Academic Vice President Alan L. Wilkins announced two appointments in Freshman Year/Freshman Academy at Brigham Young University.
R. Steven Turley, professor of physics and former chair of the Department of Physics and Astronomy, was named associate dean of Undergraduate Education-Freshman Year, effective July 1; and Gary Daynes, director of service-learning for the State of Washington, was appointed associate director of Freshman Academy as of May 1. Both are recipients of Alcuin Fellowships for excellence in general education.
Turley replaces Clark D. Webb who is retiring in August, and Daynes fills a newly redefined position.
A former BYU honors graduate, Turley holds a Ph.D. in physics from the Massachusetts Institute of Technology. He joined the BYU faculty in 1995 after nine years at Hughes Research Laboratories where he was a senior research staff physicist. His recent research has been in the area of extreme ultraviolet sources and optics; he has also done work in computational electromagnetics, plasma diagnostics, nonlinear optics, atomic, laser, solid state and intermediate energy nuclear physics.
Known for his enthusiastic and innovative teaching of Physical Science 100, Turley has also presented papers at national conferences on physics education.
According to George S. Tate, dean of Undergraduate Education, Turley is "simply an ideal person for this position. His administrative and diplomatic gifts are widely recognized, and his passion for first-year students –their challenges and potential—is both deep and contagious."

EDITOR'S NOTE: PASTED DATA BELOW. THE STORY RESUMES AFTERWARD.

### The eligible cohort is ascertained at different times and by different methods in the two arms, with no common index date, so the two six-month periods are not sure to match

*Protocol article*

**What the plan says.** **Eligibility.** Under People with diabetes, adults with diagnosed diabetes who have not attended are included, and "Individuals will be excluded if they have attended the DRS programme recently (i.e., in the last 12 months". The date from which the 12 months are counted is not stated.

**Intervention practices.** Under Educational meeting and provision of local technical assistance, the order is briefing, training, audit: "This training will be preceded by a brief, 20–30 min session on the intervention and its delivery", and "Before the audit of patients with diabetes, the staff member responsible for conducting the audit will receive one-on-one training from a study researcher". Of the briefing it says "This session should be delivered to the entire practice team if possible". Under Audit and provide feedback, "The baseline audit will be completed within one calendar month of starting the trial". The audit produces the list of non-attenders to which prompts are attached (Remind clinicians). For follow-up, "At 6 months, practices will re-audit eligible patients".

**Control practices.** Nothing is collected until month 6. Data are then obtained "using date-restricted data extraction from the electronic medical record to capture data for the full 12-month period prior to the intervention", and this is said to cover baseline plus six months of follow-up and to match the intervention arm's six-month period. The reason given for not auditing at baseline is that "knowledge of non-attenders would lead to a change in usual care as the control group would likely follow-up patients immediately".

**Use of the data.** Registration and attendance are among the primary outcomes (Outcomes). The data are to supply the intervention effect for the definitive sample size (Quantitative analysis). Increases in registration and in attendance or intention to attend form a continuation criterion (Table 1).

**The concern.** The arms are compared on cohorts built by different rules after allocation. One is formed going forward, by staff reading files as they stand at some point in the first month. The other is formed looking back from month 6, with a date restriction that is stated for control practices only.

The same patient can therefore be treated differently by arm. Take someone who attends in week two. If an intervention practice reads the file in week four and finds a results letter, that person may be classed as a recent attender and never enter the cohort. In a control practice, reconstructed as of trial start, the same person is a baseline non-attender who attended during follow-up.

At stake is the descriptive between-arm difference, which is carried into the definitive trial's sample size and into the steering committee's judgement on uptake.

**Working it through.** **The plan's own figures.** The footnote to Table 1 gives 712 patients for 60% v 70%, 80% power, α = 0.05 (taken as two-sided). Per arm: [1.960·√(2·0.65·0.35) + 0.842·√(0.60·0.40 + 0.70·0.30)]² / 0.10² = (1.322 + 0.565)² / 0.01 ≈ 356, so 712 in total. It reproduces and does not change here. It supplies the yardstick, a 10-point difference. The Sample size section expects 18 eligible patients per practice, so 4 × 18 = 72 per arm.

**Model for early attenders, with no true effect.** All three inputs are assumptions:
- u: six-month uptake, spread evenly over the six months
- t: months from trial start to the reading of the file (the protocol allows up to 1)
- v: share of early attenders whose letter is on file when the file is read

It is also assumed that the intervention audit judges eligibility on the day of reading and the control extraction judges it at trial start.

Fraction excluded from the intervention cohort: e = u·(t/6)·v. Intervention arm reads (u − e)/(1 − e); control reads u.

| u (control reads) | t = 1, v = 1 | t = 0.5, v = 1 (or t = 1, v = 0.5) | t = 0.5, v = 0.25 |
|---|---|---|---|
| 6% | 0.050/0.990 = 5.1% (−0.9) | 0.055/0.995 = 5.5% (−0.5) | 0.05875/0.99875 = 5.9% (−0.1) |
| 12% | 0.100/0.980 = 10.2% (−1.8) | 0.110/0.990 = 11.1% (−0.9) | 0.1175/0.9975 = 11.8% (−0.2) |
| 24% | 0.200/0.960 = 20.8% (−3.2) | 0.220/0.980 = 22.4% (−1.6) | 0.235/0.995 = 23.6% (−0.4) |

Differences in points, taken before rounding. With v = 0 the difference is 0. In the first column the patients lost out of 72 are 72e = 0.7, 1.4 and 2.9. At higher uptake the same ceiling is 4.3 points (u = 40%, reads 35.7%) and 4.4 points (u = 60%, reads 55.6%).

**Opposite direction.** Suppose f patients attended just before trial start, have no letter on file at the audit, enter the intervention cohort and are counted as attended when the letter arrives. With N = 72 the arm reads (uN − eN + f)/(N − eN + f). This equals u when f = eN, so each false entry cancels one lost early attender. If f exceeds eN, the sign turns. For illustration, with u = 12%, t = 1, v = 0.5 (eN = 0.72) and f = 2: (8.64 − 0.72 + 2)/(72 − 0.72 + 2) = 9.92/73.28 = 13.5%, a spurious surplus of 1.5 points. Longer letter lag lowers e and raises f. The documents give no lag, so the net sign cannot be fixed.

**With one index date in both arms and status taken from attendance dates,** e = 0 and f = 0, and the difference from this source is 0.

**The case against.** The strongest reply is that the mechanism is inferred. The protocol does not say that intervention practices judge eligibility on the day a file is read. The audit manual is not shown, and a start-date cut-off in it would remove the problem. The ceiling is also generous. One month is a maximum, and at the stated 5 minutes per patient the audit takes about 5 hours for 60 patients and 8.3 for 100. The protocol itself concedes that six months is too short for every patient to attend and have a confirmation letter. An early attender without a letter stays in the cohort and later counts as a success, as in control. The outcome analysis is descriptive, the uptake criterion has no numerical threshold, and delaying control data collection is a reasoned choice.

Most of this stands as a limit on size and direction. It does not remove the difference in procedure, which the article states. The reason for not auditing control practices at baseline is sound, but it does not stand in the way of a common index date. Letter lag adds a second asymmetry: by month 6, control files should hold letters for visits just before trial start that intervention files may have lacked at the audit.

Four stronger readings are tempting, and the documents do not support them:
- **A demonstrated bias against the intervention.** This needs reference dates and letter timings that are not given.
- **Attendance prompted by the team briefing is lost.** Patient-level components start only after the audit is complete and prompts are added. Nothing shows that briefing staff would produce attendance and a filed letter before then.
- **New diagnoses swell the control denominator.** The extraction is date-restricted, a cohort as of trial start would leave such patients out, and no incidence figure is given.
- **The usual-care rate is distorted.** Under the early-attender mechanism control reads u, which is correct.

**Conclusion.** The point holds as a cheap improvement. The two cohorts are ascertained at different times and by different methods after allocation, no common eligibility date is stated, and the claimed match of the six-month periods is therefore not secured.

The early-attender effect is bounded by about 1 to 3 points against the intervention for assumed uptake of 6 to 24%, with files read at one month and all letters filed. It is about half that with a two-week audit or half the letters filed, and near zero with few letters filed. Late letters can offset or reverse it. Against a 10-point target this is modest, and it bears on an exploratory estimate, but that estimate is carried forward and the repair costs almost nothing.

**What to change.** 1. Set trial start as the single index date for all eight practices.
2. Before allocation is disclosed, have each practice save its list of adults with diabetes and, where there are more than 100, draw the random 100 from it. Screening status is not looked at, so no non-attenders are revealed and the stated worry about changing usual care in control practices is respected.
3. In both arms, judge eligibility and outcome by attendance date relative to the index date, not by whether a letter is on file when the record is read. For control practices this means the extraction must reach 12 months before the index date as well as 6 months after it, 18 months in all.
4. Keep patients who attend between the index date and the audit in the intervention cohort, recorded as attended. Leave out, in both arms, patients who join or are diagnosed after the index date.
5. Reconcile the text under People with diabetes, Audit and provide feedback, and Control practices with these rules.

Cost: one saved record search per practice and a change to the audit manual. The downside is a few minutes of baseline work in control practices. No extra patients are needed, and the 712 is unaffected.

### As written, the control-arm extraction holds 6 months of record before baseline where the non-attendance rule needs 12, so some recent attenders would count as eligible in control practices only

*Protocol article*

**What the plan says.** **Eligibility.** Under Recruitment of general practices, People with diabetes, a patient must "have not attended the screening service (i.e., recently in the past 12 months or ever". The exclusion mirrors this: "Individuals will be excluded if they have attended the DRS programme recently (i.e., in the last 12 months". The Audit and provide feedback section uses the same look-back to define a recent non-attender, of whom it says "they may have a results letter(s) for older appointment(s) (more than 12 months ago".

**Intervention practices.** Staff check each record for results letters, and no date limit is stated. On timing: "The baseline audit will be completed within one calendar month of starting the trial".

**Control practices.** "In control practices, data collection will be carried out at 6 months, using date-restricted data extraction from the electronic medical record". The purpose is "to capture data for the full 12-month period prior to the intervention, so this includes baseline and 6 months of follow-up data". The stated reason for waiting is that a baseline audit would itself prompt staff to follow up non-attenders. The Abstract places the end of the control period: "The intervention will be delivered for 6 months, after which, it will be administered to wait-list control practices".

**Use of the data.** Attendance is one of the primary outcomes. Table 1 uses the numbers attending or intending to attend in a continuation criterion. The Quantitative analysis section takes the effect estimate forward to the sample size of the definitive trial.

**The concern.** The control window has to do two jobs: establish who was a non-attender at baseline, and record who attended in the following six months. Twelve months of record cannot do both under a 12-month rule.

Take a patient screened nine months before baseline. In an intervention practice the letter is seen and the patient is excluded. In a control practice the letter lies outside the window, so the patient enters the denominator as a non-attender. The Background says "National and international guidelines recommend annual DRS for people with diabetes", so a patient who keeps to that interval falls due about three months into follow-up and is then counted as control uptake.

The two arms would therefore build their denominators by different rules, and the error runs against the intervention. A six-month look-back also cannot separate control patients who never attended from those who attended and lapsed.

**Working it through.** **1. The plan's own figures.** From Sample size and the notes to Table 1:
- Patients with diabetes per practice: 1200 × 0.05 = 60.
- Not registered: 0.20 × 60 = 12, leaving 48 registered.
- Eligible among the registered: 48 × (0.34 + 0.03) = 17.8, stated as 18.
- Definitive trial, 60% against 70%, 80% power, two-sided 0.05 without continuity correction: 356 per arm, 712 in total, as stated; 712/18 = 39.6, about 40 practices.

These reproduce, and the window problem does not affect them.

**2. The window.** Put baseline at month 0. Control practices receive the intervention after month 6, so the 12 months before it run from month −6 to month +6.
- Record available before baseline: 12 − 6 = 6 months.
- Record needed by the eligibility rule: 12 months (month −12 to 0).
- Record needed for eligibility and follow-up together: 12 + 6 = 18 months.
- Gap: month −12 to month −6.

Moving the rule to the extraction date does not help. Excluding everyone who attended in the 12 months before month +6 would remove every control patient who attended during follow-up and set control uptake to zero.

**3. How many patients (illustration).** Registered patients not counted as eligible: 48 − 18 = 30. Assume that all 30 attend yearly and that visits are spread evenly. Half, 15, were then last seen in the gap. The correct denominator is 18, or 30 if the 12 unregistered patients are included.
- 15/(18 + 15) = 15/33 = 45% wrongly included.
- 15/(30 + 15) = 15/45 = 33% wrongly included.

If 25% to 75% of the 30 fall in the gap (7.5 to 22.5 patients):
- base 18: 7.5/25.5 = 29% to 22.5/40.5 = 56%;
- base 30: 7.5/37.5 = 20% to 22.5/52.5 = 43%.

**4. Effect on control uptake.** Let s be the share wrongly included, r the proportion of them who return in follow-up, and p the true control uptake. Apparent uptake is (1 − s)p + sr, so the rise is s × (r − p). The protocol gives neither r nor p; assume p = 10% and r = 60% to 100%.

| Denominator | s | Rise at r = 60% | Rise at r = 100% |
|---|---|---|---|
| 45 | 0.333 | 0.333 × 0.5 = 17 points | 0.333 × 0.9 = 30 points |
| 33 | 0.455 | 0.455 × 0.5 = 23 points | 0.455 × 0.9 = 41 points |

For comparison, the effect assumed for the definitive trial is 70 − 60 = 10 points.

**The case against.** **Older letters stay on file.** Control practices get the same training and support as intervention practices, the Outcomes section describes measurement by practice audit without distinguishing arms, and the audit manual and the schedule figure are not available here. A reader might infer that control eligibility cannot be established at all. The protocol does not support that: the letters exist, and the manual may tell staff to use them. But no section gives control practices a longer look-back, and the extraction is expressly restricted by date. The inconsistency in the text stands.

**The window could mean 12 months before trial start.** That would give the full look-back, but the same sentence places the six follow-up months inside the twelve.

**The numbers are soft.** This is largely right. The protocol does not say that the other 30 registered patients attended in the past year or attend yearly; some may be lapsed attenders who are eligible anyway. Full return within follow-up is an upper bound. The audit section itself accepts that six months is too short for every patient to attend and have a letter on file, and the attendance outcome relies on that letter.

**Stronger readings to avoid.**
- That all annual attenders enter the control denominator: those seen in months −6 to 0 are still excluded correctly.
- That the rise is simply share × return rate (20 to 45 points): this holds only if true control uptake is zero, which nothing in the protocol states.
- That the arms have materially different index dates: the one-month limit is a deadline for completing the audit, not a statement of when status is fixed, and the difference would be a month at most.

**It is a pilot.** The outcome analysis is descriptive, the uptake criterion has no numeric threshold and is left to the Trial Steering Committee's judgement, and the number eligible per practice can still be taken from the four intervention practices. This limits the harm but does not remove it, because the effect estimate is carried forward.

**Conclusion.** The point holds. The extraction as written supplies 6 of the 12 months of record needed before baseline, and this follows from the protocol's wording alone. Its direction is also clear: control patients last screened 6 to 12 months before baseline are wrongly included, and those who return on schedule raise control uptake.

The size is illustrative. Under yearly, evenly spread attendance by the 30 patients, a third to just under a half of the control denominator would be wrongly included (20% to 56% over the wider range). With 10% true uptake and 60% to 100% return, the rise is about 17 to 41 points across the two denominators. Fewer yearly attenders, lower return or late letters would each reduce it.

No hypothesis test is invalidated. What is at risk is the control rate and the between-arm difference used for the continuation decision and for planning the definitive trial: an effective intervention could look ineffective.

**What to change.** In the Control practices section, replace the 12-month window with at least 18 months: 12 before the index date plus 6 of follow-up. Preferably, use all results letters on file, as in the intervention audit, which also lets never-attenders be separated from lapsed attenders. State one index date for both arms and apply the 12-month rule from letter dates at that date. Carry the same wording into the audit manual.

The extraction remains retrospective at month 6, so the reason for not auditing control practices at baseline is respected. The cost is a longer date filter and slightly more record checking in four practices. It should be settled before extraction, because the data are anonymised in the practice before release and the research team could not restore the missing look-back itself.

Turley is charged with spearheading the university's efforts to identify and evaluate the needs of incoming students and to find effective, collaborative means of addressing them. He also chairs the executive committee for new student orientation, a campus-wide cooperative undertaking.
Before his work with Campus Compact, first in Utah, then in Washington, Daynes, who holds a Ph.D. in American history from the University of Delaware, was a faculty member in the Department of History and also served as coordinator of American Heritage at BYU.
In these capacities he made important contributions to Freshman Academy, both as a teacher and an evaluator. He has published on historic preservation, service learning and the civic engagement of American students, topics that enriched his work with Campus Compact, where he helped develop service learning and civic engagement partnerships between institutions of higher education and communities. These endeavors were recognized with the Intermountain West Engaged Scholar Award.
According to Patricia A. Esplin, director of Freshman Academy, Daynes' "abilities and breadth of experience are valuable assets to the Academy as we seek to provide freshmen with an academic experience that helps them become well-rounded adults and connects them to BYU's rich intellectual, civic, social and spiritual resources."
The Academy, the BYU learning communities initiative for first-year students, currently enrolls about 40 percent of the freshman class.